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Review in Zoland Poetry

In new titles on March 9, 2012 at 3:16 pm

Dan Bouchard offers a roundup of recent Flood Editions books in the latest installment of Zoland Poetry. He discusses Merrill Gilfillan’s The Bark of the Dog and Pam Rehm’s The Larger Nature, along with two titles from Furniture Press. Bouchard observes, “Gilfillan possesses the constant attention of ears hearing music, all the singing of the natural world,” and, “The Larger Nature is rife with metamorphosis, a title of one poem and a word that appears in at least one other.” Read the entire review here.

The Warbler Road (excerpt)

In Uncategorized on April 20, 2011 at 2:25 pm

The new issue of Shelf Unbound features an excerpt from The Warbler Road by Merrill Gilfillan. The entire issue is available for preview or download here.


In Uncategorized on July 8, 2010 at 1:21 am

Flood Editions has much in store for 2010 and 2011, including two books by Merrill Gilfillan, The Warbler Road (essays) and The Bark of the Dog (poetry); William Fuller’s Hallucination; Roy Fisher’s Selected Poems, edited by August Kleinzahler; Pam Rehm’s The Larger Nature; and more.

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Now Available

In forthcoming on May 19, 2010 at 6:18 pm

Route 36, photographs by William Wylie

With a foreword by Merrill Gilfillan

ISBN 978-0-9819520-3-1 $29.95

It is impossible to put into words how an artist finds and conveys meaning in apparently empty fields, on small-town streets, next to humble buildings . . . but I can affirm that William Wylie is able to help us see these mysteries as significant and even redeeming. Robert Adams

This series of fifty-four photographs follows Route 36 across the Kansas prairie, capturing the region’s strong light and registering detailed textures within its vast spaces. Cottonwood trees, twisted by wind, break up the expanses, conveying a sense of scale and vertical life. Typically, the images move between the dry, rolling landscape and stark, vertical structures. Buildings often present blank faces, abandoned without names or signage, former uses unspecified. They sometimes appear as depthless surfaces against the deep expanse of prairie. Moving through the collection, we come to recognize this tension—between obsolescence and natural beauty—as characteristic of the region and its moment in history.

In his foreword to the book, the poet and essayist Merrill Gilfillan comments, “It seems continually necessary to reassert that landscape study and its reflective arts are anything but passive disciplines, that civilization in a sustaining, daily sense emerges most surely from good relations with one’s surroundings (the perfect word) and the inner landscape of possibility held in the head and heart. Bill Wylie’s recent 36 crossings-with-camera remint all of this: the region’s great capacity for inflection, double take, and surprise. The humble aplomb of things-in-waiting: a preposterous barn, crooked old trees half crazy with neglect. And the benignity of a deftly cast eye.”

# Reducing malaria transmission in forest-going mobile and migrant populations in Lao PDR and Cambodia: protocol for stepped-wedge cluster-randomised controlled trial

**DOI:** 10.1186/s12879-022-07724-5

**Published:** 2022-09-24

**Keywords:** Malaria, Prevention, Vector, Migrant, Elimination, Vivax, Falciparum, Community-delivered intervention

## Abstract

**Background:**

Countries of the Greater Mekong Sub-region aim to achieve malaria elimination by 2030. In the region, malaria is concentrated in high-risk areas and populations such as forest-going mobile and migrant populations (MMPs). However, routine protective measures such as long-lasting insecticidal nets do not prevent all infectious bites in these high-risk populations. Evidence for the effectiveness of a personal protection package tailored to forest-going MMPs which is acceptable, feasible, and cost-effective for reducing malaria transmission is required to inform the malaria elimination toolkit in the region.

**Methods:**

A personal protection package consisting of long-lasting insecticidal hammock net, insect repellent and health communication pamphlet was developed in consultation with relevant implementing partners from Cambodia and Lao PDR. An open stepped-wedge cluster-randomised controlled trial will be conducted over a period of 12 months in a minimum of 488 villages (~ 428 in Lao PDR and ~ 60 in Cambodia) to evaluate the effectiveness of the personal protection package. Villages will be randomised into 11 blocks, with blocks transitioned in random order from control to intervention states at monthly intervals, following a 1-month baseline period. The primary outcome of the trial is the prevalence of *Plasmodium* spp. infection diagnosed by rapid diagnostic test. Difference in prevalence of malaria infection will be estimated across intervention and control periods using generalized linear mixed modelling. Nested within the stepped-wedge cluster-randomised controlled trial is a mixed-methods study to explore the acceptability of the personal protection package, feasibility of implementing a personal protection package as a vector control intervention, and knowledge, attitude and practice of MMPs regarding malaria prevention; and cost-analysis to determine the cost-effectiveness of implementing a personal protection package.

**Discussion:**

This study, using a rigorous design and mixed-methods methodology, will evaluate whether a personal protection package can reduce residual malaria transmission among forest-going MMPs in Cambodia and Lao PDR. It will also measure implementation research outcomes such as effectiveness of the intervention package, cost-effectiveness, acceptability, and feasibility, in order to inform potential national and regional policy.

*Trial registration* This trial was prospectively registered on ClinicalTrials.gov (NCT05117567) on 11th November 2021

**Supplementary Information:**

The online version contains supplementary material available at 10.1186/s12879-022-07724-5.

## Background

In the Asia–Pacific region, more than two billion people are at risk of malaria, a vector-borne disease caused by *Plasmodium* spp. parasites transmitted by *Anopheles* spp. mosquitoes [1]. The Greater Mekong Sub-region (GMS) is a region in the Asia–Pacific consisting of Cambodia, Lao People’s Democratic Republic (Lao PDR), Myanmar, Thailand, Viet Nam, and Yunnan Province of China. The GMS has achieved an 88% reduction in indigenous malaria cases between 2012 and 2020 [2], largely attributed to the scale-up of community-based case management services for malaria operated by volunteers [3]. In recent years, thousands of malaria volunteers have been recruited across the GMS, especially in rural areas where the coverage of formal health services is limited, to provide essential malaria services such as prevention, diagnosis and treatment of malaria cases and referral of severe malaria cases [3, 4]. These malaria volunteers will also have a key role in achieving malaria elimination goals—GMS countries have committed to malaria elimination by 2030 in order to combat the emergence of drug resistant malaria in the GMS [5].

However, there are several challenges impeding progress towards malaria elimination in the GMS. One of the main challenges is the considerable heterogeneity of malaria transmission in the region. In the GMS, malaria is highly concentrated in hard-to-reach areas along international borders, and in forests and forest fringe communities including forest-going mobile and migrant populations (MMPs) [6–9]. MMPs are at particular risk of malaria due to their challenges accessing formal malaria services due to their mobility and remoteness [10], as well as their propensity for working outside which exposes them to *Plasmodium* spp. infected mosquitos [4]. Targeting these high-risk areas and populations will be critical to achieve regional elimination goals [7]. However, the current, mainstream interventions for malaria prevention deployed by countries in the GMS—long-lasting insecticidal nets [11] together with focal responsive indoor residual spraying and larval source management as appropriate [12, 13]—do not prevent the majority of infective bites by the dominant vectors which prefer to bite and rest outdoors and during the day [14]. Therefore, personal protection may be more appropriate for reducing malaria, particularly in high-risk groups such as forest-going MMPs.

Forthcoming in 2009

In forthcoming on December 5, 2008 at 1:44 am


William Wylie, As the Crow Flies: Route 36 (photography)

“These photos incite me to drive back out there, come October or May, if I can wait that long, to reaffirm just how those raggedy cedars hug the edges of those infinitely particular ridgelines, and to watch as the Arikaree, the Beaver, the Sappa, and then the Prairie Dog creeks make their forbearing, undeniable ways from the uplands, how they hedge and parry, feint and hook . . . To reaffirm an intelligent planet whereon one might even, with luck, breathe an intelligent breath, drive an intelligent mile, set an intelligent foot.”—from the preface by Merrill Gilfillan 

Jennifer Moxley, Clampdown (poetry)

Clampdown captures a time of political despair and self-doubt. Our “so-called common ground” erodes where liberal thought, implicated in the systems it critiques, finds no traction and becomes the site of new divisions. Against the reality of distant wars, everyday pleasures—even love itself—become frayed by anxiety and shame. Likewise, the past and the future prove unstable, both close to oblivion in a “maddeningly quiescent landscape” of winter. Throughout Clampdown, Moxley responds to the evanescence of both life and art with all her poetic resources, at times declamatory and incisive, at others “freely espousing” and conversational. 

Fanny Howe, What Did I Do Wrong? (fiction)

Graham Foust, A Mouth in California (poetry)